Here’s another angle on rhythm and bass: grimey, street bass remixes of radio rap songs. Everyone from Wacka Flocka to Gucci Mane to Daddy Yankee gets the hood-step treatment. Highlights include BD1982’s remix of Aaliyah’s “If Your Girl Only Knew” and the 6blocc edit of the Rye Rye / Starkey collab “VHS Go.” I’m increasingly weary of anything resembly dubstep remixes, but Philadelphia’s Dev79 has the low end under control; check out his take on the Travis Porter hit “Make It Rain.”


Download: Kreayshawn X The Bay
Download: Bombé & Mr. Caribbean – James Drake Mixtape
Download: Dev79 presents Street Bass Bootlegs

Future Grooves: Gladkill

There is nothing quite like discovering a new musician in a mixtape. Sandwiched between familiar tracks, this quick glimpse of a previously unknown talent is exhilarating. Recently, I experienced this while listening to the second half of the Luvstep 2 mix, with a track called “Eastbound.”

The artist behind this slice of luvstep, with its barely-there beat, purple synths, and fragmented moans, is Gladkill. The New York DJ is the type of producer I used to feature when this column was still called Dubstep Dossier. Gladkill’s music falls in the dubstep-bass-glitch space popularized by the Bristol scene. But while that type of music has become derivative and exceedingly unpleasant, Gladkill has stuck to his guns, infusing his tracks with a strong sense of melody.

Last year’s Ghostwork EP is a perfect example of this, with melodies that range from dreamlike (“Lucky Me”) to romantic (“That Girl is Trouble”) to haunting (“Memories”). For fans of subtle applications of midrange wobble, any of the six tracks on Ghostwork will do the trick. The mood is chilled out, but with a current of energy that prevents the music from becoming ambient.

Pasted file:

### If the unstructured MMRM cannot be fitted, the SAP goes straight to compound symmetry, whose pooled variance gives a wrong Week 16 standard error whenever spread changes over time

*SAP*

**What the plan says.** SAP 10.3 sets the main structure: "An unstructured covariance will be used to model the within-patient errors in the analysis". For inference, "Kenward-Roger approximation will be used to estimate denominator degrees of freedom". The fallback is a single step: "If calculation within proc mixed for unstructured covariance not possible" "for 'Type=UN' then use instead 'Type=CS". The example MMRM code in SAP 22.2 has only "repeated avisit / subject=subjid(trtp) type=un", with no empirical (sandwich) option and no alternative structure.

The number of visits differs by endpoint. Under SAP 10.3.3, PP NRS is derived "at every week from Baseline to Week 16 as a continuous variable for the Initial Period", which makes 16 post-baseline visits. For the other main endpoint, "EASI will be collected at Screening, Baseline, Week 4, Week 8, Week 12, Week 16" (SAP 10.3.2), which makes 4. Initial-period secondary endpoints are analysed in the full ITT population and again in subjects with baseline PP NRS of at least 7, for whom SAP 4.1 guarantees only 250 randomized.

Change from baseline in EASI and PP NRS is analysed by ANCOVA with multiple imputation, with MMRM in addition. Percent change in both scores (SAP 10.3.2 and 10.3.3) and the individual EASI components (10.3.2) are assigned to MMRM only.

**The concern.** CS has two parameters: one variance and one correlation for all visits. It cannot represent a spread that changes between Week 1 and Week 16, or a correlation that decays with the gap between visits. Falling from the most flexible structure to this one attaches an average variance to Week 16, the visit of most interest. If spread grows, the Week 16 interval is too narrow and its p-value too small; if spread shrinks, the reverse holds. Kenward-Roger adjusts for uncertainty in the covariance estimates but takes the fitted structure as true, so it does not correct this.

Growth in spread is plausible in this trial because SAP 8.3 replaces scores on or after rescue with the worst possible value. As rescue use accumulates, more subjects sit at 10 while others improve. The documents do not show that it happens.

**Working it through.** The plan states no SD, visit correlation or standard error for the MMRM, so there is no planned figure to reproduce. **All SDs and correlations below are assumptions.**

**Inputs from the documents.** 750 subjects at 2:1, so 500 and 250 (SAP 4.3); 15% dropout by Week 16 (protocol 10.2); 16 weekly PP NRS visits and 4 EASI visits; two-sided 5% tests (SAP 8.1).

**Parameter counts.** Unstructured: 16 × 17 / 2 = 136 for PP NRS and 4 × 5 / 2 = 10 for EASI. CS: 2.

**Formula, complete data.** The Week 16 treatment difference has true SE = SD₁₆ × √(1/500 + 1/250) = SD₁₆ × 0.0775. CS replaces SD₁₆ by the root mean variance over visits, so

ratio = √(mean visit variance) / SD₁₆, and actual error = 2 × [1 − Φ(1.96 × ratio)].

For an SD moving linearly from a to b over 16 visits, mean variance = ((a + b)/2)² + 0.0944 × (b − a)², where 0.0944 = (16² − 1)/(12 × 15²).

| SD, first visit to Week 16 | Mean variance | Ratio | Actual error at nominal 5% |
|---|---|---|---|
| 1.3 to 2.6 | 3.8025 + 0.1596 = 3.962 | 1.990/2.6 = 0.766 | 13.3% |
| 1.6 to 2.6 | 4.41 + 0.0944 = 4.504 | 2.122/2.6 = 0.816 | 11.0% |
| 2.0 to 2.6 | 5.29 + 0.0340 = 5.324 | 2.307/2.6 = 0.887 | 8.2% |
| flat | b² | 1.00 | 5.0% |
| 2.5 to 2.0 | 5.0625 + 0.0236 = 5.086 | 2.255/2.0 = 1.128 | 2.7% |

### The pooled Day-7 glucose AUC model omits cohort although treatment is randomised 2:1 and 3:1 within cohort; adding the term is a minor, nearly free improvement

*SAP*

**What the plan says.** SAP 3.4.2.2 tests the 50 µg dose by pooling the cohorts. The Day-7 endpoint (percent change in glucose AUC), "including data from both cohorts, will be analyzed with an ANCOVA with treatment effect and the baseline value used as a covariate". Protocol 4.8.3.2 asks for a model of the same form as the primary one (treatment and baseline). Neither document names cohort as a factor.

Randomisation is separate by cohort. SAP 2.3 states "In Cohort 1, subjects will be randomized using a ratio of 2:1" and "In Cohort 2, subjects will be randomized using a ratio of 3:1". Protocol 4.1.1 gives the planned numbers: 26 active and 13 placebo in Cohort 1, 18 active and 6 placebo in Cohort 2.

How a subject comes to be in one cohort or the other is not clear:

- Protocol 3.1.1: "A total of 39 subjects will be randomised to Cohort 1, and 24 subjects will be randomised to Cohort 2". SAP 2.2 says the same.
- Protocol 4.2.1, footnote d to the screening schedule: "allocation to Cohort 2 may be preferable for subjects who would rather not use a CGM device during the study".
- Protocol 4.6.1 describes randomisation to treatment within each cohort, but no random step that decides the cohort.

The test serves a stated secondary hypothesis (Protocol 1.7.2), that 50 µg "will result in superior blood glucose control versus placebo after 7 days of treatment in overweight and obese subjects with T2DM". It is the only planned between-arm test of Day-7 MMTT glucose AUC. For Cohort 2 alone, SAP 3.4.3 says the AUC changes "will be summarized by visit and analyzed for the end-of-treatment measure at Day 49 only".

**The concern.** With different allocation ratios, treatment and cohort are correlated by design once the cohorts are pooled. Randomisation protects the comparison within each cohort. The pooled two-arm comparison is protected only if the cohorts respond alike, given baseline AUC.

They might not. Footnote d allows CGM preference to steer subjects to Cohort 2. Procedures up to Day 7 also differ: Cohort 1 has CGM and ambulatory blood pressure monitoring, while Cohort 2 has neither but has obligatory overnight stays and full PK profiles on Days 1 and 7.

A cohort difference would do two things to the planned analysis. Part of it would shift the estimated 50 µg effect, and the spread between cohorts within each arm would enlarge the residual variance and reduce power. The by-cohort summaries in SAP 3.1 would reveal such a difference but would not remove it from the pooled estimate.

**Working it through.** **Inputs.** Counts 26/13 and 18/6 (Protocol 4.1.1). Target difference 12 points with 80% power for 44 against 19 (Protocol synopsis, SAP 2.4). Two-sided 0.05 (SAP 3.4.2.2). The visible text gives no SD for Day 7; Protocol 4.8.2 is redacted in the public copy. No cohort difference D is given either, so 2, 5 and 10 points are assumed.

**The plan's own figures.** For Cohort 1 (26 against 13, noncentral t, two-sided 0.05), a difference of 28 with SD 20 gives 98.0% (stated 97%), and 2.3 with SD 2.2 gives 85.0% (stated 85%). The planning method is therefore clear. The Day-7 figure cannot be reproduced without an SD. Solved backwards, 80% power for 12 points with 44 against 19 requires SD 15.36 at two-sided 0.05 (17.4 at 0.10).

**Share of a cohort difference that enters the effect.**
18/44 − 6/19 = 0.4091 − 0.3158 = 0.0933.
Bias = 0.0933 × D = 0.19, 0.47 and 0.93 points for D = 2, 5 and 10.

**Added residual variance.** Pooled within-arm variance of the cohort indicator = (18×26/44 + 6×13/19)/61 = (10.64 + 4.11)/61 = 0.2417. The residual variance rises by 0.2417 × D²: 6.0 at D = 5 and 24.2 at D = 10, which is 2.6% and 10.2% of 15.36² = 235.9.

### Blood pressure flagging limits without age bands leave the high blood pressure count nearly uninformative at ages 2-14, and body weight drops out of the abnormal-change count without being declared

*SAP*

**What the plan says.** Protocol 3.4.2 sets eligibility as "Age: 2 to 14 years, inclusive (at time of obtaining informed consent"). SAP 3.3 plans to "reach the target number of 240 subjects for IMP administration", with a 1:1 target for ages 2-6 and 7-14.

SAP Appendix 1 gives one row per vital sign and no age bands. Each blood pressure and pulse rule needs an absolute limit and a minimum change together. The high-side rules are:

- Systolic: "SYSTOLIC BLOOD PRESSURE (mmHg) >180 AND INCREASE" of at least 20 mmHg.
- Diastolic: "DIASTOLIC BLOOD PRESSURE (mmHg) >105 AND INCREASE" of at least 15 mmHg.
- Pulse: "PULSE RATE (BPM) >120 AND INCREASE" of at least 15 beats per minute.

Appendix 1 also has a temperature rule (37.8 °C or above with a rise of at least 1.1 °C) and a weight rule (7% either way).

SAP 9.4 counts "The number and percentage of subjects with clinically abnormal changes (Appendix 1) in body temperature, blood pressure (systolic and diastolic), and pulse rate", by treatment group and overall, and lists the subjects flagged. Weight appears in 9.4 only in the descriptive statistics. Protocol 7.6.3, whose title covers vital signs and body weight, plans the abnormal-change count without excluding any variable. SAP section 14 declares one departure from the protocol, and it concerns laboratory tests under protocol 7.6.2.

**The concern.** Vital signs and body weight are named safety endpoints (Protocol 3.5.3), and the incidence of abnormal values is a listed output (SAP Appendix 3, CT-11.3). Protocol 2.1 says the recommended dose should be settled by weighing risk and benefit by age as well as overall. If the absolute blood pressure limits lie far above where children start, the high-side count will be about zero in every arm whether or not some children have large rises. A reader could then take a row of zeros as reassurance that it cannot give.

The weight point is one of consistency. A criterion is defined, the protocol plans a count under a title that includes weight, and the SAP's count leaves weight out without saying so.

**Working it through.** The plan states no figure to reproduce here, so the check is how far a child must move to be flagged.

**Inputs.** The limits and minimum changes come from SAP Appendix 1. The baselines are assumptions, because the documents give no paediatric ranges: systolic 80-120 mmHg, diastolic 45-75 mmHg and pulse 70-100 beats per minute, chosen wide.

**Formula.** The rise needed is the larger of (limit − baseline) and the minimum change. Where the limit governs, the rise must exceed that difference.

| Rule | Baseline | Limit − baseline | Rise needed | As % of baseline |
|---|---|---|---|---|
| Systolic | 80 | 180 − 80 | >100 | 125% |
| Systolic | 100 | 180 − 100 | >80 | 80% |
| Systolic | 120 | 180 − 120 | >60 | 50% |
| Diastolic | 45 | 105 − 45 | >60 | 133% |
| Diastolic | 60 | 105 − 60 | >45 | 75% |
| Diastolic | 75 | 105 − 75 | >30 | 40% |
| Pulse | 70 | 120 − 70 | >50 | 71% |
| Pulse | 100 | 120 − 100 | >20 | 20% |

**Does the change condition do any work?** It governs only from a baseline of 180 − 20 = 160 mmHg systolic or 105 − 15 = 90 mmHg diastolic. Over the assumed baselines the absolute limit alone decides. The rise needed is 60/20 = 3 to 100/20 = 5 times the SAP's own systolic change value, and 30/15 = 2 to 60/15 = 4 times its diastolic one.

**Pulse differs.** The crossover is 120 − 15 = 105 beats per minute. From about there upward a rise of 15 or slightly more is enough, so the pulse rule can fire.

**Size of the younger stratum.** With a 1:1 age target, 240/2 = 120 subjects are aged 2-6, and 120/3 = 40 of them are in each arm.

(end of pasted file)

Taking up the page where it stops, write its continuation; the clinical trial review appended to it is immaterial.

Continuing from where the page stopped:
That current has been amplified on Gladkill’s latest EP, LoveLost. As the title suggests, this is a melancholy affair, but with the optimism and hope of someone coming out of a depression. Compared to Ghostwork, everything sounds bigger, from the synths on “Statis” to the bass of “Out of Your Comfort.” A highlight is the grower “Just a Thought,” which gently echoes along before revealing a layered finale.

Gladkill’s music is luvstep at its finest, capturing the contrast between bass-heavy dubstep and the more melodic side of electronic exploration. Discovering it on Luvstep 2 was more than just luck.

Future Grooves: Flinch

The dubstep genre is always evolving. On one end of the spectrum is the emotional, mellow sounds identified by Flufftronix and Dirty South Joe on their Luvstep mixes. On the other end is the preponderance of heavy, aggressive sounds known dismissively as “brostep.”

Brostep is a derisive nod to the bro-heavy audience that yearns for non-stop, facemelting, power-tool beats. Rusko, whose popularity and dalliance with harder sounds contributed to its development, has even apologized for brostep. To put it crudely, the pissing contest of producers and DJs crafting the most brutal beats possible cannot hold.

But what of the wobble? Who can carry the torch of hard-edged dubstep without falling into the silliness of brostep? Enter Flinch.

Adam “Flinch” Glassco is an electronic music veteran, crafting bass heavy music for over a decade. Like many of his peers, he started in the drum-and-bass world before slowing things down with dubstep.

The Trouble and Bass associate (who headlines U Hall’s monthly T&B party tomorrow night) is a master of dubstep that is as melodic as it is aggressive. The label’s eleventh edition of its Heavy Bass Champions of the World series featured one of the hottest bass bangers in recent memory, “Hiero.” I once described the track as “throwback jungle breaks [and] a bass blast that hits like an 18-wheeler;” I stand by that.

[wpaudio url=”/wp-content/uploads/2011/02/Hiero.mp3″ text=”Flinch – Hiero” dl=”0″]

Flinch and frequent collaborator 12th Planet have found remarkable success on remixes like Jinder’s “Youth Blood” and Dave Nada’s “Apocalypse Theme,” tracks that sit at opposite ends of the dubstep spectrum. The latter is especially notable for finding a way to make the Apocalypse even more foreboding than Nada did on the original.

There is a fight for the soul of dubstep. Luckily, there is a way for bass to survive without being reduced to the demands of the lowest common denominator. For fans of the occasional fist-pumping wobble, Flinch ably answers the call of “Hiero” to “take me higher and higher.”

Bonus: stream Flinch’s Smashcast mix for Trouble and Bass.